I feel like you’re one of those guys who will have your pick of post-playing careers. I could see you succeed as a coach, executive or broadcaster. Do you know what you want to do when your NBA career is over? (Hopefully, far down the road!)

WE: (Laughs) Hopefully it’s a pretty long time from now! I have started to think about it a little bit, but I haven’t really decided anything. I’m keeping all of my options open. I have thought about all of those things. I’ve thought about coaching, I’ve thought about working in a front office and I’ve thought about broadcasting. They all came to mind, but nothing has really jumped out to me yet. I feel like I still have some years to put a plan together. I definitely want to put a plan together for the future [before I retire].

Ah, so you’re going to be like Chauncey Billups and have the media companies and teams bidding over you. That’s a great spot to be in!

WE: (Laughs) That’s an amazing spot to be in! Chauncey is one of the guys who I really look up to.

Congratulations on having your second child this summer! What’s the biggest difference between raising your second baby compared to your first baby?

WE: You’re a lot more prepared! There’s none of that anxiety. It’s not as scary this time. (Laughs) I feel a lot more prepared and calm this time.

You’re hosting a basketball tournament and back-to-school event this weekend in your hometown. Can you share some details?

WE: Yeah, the tournament and back-to-school event will be in Pottstown, PA – a place where I spent a lot of valuable time growing up. I just wanted to do something to give back to the community. We’re doing a basketball tournament where the winner gets some prize money and then we’re doing a backpack and school-supply giveaway as our back-to-school event. It’s really a big community event more than anything. We’ll have bounce houses, face-painting, food and music. It’s just something positive for the community. I want everyone to come out on a Saturday and enjoy themselves.

Dwyane Wade Jersey

Dwyane Wade Jersey0

Dwyane Wade’s job first and foremost is to be a parent.

Discussing his 12-year-old son Zion, who attended Miami’s Pride parade in April, the newly retired NBA star told Variety that family supports family.

“I don’t really talk about it much because it’s Zion’s story to tell,” Wade said recently at Cannes Lions. “I think as a family, we should support each other. That’s our job. And my job as a father is to facilitate their lives and to support them and be behind them in whatever they want to do.”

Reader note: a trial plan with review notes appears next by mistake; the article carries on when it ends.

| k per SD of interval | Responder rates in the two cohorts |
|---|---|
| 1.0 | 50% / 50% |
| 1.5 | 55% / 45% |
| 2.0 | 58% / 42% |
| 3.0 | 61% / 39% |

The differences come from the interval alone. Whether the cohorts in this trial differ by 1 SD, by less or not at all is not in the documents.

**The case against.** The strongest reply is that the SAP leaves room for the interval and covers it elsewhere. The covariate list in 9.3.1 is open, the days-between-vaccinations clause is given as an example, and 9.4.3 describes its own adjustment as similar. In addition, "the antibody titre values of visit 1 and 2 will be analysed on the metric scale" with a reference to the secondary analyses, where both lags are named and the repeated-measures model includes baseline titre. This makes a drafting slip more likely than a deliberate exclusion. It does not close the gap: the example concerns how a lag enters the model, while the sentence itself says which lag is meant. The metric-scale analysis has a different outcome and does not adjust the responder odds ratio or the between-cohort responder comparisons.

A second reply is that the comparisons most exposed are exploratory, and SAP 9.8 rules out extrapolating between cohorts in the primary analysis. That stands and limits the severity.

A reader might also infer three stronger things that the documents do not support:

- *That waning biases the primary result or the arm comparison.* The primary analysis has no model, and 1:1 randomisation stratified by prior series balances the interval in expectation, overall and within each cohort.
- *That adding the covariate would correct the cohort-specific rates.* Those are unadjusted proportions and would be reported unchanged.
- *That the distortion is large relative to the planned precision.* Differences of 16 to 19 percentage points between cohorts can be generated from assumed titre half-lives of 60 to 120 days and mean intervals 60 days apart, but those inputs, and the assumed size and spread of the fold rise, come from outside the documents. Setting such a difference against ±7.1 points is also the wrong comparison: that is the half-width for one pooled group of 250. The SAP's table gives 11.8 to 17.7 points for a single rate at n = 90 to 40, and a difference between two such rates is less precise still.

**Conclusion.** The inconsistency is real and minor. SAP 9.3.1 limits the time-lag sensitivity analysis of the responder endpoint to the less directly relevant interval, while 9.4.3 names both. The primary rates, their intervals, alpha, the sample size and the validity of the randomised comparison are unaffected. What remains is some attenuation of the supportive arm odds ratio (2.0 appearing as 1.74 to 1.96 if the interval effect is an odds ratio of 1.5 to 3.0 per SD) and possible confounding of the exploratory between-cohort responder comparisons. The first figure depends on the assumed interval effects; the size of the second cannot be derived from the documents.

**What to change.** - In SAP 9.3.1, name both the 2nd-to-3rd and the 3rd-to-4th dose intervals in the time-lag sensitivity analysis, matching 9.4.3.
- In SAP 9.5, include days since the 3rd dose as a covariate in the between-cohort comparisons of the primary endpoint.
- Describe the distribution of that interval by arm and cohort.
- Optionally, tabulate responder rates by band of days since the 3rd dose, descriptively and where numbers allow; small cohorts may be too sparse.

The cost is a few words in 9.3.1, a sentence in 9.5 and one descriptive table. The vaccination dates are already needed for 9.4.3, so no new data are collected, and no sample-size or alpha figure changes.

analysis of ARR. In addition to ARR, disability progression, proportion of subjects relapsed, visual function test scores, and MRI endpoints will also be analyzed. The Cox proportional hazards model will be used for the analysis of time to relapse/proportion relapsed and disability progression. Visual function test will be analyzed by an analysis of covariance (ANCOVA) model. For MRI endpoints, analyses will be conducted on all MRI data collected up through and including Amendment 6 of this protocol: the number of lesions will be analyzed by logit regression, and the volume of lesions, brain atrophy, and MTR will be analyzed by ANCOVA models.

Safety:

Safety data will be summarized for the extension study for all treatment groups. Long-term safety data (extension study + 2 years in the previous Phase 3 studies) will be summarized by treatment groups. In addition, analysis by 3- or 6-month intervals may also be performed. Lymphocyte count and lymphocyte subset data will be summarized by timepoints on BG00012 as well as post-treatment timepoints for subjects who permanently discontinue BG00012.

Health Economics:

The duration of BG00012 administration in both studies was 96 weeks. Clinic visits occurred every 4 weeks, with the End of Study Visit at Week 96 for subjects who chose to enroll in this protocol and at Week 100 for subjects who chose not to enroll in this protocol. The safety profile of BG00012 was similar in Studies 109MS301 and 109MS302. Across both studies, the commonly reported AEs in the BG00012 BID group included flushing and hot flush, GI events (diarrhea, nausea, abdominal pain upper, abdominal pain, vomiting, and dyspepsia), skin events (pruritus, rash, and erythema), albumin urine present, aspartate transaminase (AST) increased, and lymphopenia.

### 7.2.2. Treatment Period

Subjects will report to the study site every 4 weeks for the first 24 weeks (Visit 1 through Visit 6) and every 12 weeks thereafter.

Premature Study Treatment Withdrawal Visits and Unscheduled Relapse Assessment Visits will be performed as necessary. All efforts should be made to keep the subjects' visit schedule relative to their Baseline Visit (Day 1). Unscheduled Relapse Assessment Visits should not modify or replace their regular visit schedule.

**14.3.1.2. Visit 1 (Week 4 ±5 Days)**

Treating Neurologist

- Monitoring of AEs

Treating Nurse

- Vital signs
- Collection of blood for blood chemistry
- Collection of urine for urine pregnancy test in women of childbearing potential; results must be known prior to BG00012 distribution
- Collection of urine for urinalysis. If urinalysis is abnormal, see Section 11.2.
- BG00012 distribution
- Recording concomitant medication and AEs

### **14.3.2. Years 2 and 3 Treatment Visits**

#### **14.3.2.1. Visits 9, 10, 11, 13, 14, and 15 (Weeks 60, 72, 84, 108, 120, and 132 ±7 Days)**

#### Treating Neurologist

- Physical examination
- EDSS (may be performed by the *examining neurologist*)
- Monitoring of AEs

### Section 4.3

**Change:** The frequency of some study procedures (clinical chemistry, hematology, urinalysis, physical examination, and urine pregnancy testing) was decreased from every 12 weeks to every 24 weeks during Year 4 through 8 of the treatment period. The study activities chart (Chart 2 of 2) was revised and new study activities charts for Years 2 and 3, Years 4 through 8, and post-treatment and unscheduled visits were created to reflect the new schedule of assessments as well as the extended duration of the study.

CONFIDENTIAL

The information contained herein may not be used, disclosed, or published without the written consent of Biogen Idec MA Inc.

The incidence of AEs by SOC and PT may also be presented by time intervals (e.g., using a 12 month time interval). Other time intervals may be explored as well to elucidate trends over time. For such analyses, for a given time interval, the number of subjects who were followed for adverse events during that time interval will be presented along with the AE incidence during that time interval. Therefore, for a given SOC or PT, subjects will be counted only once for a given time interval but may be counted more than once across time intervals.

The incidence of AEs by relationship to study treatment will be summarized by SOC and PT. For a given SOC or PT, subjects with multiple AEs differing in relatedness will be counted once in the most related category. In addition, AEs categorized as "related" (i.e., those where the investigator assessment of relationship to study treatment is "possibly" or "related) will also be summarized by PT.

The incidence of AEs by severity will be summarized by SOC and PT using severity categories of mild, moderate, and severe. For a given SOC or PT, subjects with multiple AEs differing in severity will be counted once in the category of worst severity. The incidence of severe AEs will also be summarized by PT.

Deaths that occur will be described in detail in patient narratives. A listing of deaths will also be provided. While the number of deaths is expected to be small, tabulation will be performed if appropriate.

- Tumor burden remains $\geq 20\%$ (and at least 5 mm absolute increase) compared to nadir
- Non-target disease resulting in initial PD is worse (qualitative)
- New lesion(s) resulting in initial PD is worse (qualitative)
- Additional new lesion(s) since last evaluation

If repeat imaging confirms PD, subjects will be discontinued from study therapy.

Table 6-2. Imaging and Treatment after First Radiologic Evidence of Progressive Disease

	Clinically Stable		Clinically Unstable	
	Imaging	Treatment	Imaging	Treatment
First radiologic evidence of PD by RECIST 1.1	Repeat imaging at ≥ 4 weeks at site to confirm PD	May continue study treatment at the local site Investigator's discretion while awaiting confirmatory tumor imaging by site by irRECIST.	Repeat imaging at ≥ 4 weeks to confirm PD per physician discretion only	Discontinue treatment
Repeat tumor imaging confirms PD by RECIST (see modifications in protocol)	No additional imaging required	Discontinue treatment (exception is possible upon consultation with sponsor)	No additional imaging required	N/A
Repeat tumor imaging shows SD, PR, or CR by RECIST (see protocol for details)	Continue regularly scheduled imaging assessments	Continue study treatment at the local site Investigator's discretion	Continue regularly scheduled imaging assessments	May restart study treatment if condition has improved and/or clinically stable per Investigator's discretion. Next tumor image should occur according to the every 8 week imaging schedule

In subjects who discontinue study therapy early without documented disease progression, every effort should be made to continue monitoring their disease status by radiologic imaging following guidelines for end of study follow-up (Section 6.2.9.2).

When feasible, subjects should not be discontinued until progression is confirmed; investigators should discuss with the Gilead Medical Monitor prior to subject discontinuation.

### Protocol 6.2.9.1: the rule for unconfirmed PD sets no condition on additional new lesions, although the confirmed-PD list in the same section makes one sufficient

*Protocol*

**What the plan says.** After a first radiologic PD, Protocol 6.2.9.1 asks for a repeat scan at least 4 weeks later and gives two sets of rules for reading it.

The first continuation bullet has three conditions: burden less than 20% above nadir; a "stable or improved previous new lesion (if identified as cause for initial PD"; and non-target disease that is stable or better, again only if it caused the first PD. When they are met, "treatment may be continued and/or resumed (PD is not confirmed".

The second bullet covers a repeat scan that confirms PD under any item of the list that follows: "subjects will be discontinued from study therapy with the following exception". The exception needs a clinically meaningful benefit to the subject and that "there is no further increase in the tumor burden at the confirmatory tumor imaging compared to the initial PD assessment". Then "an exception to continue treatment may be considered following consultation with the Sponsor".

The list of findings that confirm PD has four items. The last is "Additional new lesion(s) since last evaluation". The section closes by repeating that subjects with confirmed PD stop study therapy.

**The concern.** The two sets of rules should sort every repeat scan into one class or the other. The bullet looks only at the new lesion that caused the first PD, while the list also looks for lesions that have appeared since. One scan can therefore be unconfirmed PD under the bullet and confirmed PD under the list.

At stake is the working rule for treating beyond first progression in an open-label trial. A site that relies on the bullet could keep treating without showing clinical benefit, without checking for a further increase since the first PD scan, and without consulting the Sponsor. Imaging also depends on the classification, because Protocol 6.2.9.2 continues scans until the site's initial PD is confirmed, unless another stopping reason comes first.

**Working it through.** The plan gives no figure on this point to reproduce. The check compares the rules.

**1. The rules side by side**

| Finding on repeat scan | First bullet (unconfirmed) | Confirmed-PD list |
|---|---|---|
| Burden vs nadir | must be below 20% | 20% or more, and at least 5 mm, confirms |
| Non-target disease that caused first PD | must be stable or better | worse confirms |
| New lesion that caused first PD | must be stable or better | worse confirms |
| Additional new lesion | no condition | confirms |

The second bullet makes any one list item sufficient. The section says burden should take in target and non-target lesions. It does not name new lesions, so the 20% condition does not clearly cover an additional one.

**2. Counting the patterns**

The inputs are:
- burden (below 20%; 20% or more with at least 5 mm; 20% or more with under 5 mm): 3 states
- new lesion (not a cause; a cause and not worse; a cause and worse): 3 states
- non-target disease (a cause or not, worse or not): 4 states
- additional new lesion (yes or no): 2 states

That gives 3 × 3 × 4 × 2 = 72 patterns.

Though Wade, 37, was out of town with the Miami Heat during the Pride event, Zion was photographed with stepmother Gabrielle Union and siblings, wearing a yellow tank top with a rainbow pin. Wade later posted on social media, “We support each other with Pride!”

“I think people expect you to parent each kid the same. They are all different, and I have to get to know them and where they are. I have to say to most parents, get to know your kids. Don’t put your wants and needs on them,” Wade said.

In addition to Zion, Wade is also a proud dad to sons Zaire and Xavier, both from previous relationships, as well as daughter Kaavia, whom he welcomed with Union, via surrogate, last fall. He reiterated the importance of being understanding in a paternal role, amid the criticism received.

“I’m very uneasy about accolades that come from supporting my kids or the negativity that comes from it. I’m doing what every parent has to do. Once you bring kids into this world, you become unselfish,” he said.

“It’s my job to be their role model, to be their voice in my kids’ lives, to let them know you can conquer the world. So, go and be your amazing self and we’re going to sit back and just love you.”

Chris Bosh Jersey

Chris Bosh

Miami Heat big man Bam Adebayo has been training with former Heat All-Star Chris Bosh this offseason, and it looks like the youngster is making quite an impression.

On a recent episode of the “Five Reasons” podcast with Ethan Skolnick and Chris Wittyngham, Bosh spoke glowingly about Adebayo, saying that the University of Kentucky product has true star potential.

“Nobody knows the talent and upside that Bam has,” Bosh said. “He has tremendous talent, but that’s only half way. That’s only half the battle. Putting that extra work in is the next evolution. Talking to your team, getting on the same page, and these are things I tell the guys all the time. It’s their time now and they have a chance in Miami to really get it back going again.”